Casque d’or (1952) Jacques Becker

Jacques Becker’s  “Casque d’or”  is a tale of a doomed romance between  a criminal trying to go straight and a prostitute controlled by the underworld. The plot focuses on Georges Manda (Serge Regianni), an ex-con working as a carpenter who meets an old prison mate, Raymond (Raymond Bussieres) who introduces him to his gang and the beautiful Marie (Simone Signoret), a prostitute with a violent pimp boyfriend (Roland Dupius).  Felix (Claude Dauphin), the gang’s boss has the two settle their “differences” with a knife fight in a back alley resulting in the pimp’s death. Later on when Georges finds out he has been framed by Felix, he escapes from the police and goes after Felix.

 Becker recreates the turn of  20th century France with a beautifully delicate touch, filmed in a lush in black and white by cinematographer Robert Le Febvre. The opening scene with the underworld hoodlums and their women rowing down the river, fashionably well dressed seems right out of a Renoir impressionist painting. Then there is the superb camera placement along a cobblestone street when Georges and Danard are being taken to prison. The cafe scenes transport you back to an idyllic time and place, the morning after the lovers spend the night together evokes the work of the French photographer Brassai. Yet despite all of this the flip side of the coin is also a story of underworld characters, pimps and killers.

The emotions, the feelings are mainly expressed through the talented cast, indeed there is less dialogue in this film than most and unlike most films there is not one likable character, just some who you dislike less than others. Simone Signoret is exquisite as Marie known as casque d’or for her golden blonde hair. Outgoing, sexual, voluptuous and just magnificent in the role. But she is not alone, there are exceptional performances from Serge Regianni who is both tender and brutally violent as Georges and Claude Dauphin as Felix Leca, the gang leader and a former lover of Marie who still desires her. His is a measured performance filled with cruelty and deceit.   

Based on a true life case, “Casque d’or” has an adult frankness to it that was missing in American films of the same period. The film was a financial flop in France at the time of its release though it has gained in reputation over the years and is now considered one of Becker’s best works.



6 comments on “Casque d’or (1952) Jacques Becker

  1. Sam Juliano says:

    Indeed John, I’d actually say it’s Becker’s finest work, though others like LE TROU are also held in high regard. The two big “stars” in this film are Simone Signoret (in one of her greatest performances ever) and cinematographer Robert Le Febvre, but you’ve said as much here quite eloquently. It’s interesting to note that this story of low lives is now credited as being a major influence on the French New Wave years later, and that Martin Scorsese was influenced by it while working on GANGS OF NEW YORK.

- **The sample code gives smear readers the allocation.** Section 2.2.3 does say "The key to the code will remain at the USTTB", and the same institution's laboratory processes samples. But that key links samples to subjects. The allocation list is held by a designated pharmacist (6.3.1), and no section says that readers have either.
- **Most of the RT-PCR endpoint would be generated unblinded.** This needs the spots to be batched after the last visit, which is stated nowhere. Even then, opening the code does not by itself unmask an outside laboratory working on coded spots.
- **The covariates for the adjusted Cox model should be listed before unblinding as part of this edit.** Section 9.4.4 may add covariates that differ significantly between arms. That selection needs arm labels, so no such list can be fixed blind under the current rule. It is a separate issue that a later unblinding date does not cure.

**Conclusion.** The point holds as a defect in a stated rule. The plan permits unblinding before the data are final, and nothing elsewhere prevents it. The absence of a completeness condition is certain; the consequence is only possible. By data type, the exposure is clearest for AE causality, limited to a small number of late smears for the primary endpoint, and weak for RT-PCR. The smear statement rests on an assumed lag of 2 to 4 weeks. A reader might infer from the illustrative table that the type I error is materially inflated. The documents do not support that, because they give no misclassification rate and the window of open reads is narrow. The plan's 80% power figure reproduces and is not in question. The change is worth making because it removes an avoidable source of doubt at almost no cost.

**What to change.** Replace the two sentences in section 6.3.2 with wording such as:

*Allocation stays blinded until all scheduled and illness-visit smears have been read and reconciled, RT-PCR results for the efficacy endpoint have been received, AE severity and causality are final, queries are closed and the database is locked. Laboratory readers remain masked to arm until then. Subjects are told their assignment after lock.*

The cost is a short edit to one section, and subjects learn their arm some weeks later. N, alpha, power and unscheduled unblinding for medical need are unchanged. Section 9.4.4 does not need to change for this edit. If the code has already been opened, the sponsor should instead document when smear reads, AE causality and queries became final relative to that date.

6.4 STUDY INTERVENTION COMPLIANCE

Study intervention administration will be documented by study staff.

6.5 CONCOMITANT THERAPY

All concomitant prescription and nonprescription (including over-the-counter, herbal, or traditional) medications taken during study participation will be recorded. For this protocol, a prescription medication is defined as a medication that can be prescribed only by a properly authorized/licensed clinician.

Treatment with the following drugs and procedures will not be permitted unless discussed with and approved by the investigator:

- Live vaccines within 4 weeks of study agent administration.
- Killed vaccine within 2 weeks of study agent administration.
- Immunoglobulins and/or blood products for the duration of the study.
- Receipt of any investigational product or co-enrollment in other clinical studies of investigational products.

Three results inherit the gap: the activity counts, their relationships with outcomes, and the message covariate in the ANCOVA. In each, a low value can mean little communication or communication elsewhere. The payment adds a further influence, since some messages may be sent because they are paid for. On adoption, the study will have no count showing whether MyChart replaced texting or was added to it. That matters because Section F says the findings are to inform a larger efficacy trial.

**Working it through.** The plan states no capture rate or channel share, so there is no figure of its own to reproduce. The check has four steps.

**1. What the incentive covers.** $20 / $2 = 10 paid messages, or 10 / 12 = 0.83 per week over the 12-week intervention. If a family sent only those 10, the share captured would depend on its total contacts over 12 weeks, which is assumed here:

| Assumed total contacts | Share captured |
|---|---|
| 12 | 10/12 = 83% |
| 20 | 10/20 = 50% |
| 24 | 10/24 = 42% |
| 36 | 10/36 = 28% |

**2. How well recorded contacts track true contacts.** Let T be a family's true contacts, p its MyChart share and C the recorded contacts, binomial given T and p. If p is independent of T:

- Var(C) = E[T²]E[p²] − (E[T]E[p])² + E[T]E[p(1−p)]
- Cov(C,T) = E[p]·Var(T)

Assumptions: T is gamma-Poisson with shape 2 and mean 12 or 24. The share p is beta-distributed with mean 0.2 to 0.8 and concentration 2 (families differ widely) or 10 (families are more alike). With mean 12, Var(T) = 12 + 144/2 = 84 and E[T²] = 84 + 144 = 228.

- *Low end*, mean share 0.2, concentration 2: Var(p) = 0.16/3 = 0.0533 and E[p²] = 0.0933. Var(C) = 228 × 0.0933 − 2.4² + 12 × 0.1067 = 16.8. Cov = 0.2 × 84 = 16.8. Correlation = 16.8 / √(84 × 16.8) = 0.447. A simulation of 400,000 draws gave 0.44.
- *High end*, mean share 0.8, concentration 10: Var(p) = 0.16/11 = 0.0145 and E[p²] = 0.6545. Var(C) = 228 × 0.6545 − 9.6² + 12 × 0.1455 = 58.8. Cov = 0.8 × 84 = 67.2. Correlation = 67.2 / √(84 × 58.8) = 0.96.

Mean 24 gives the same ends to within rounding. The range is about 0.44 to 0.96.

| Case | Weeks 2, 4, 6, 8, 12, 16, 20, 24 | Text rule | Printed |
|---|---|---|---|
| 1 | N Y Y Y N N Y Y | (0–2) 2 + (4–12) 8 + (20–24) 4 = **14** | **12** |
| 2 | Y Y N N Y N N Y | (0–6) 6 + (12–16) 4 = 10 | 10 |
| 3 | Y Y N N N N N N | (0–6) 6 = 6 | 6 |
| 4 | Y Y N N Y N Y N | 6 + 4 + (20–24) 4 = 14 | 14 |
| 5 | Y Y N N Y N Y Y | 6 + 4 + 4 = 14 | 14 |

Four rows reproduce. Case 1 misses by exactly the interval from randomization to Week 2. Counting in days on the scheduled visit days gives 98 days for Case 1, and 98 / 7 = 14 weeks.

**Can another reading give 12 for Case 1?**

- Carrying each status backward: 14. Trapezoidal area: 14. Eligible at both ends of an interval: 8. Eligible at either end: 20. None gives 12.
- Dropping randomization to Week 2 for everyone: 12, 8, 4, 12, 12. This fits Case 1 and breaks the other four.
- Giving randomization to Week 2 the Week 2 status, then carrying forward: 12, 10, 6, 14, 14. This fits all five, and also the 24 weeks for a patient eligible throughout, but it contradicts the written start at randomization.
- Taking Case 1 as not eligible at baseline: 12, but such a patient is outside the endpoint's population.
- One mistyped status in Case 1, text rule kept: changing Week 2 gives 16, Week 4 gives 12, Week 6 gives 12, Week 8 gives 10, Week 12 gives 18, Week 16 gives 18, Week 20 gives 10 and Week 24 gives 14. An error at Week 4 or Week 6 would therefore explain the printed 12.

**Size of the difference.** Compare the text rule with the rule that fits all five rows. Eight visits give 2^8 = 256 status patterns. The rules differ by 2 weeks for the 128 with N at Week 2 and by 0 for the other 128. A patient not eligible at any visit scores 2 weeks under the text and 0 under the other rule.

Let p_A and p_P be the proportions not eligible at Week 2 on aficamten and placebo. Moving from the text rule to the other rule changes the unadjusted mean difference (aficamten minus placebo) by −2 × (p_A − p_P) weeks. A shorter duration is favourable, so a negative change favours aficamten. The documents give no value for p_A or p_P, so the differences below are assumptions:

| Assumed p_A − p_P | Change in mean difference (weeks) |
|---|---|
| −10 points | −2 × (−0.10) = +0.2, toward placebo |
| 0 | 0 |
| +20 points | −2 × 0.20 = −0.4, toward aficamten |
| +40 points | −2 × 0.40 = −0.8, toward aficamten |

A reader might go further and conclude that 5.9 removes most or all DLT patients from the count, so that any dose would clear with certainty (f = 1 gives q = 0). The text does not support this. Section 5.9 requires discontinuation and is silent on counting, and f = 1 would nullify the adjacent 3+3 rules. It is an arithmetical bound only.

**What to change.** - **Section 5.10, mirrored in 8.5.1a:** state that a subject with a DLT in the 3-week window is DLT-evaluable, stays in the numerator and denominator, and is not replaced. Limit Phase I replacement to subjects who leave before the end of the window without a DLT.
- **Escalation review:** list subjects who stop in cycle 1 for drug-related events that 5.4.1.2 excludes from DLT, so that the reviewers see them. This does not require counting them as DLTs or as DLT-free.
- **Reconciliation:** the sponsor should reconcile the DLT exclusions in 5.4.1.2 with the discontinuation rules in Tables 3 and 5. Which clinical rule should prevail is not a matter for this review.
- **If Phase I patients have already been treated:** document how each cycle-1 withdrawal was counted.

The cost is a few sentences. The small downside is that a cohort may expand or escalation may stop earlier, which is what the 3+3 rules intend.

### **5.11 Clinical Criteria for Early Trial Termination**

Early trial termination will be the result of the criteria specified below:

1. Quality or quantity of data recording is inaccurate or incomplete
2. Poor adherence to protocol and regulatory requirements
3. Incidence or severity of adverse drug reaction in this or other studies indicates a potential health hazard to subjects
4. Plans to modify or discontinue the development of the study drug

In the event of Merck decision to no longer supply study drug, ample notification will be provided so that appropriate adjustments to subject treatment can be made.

• John Greco says:

      Sam, I was unaware of the Scorsese connection, which I should be ashame for not knowing (lol), though now that you mention it I can certainly understand it. I have TOUCHEZ PAS AU GRISBI in my collection and hope to watch that one soon. Thanks again!!!


  2. Dave says:

    A wonderful film and obviously one that I am a big fan of considering I chose it as my #1 of 1952! I’d highly recommend all the work of Becker that is available. As Sam says, it’s highly debatable as to what is actually his best film. I actually think that TOUCHEZ PAS AU GRISBI (1954) is his best film, then again Le Trou is another gem.

    I can never shake just how sad this whole movie feels. Right from the start, everything about it plays out like a funeral dirge.


    • John Greco says:

      “I can never shake just how sad this whole movie feels. Right from the start, everything about it plays out like a funeral dirge.”

      Dave, your statement above very true. I was aware of your affection for this film and knew you would be pleased. As I mentioned to Sam, TOUCHEZ PAS AU GRISBI is in my collection and will be viewed soon.’ Thanks again my friend!!!


  3. John, I’m a huge fan of this film, too, as I made it my top pick for 1952. But I also really love GRISBI, LE TROU, and others by Becker. He’s a really underrated director in my opinion.

    Great post, John!


    • John Greco says:

      Jeffrey, thanks for stopping by. This was my first Becker film and I look forward to seeing others by him including GRISBI, LE TROU. Thanks again!!!


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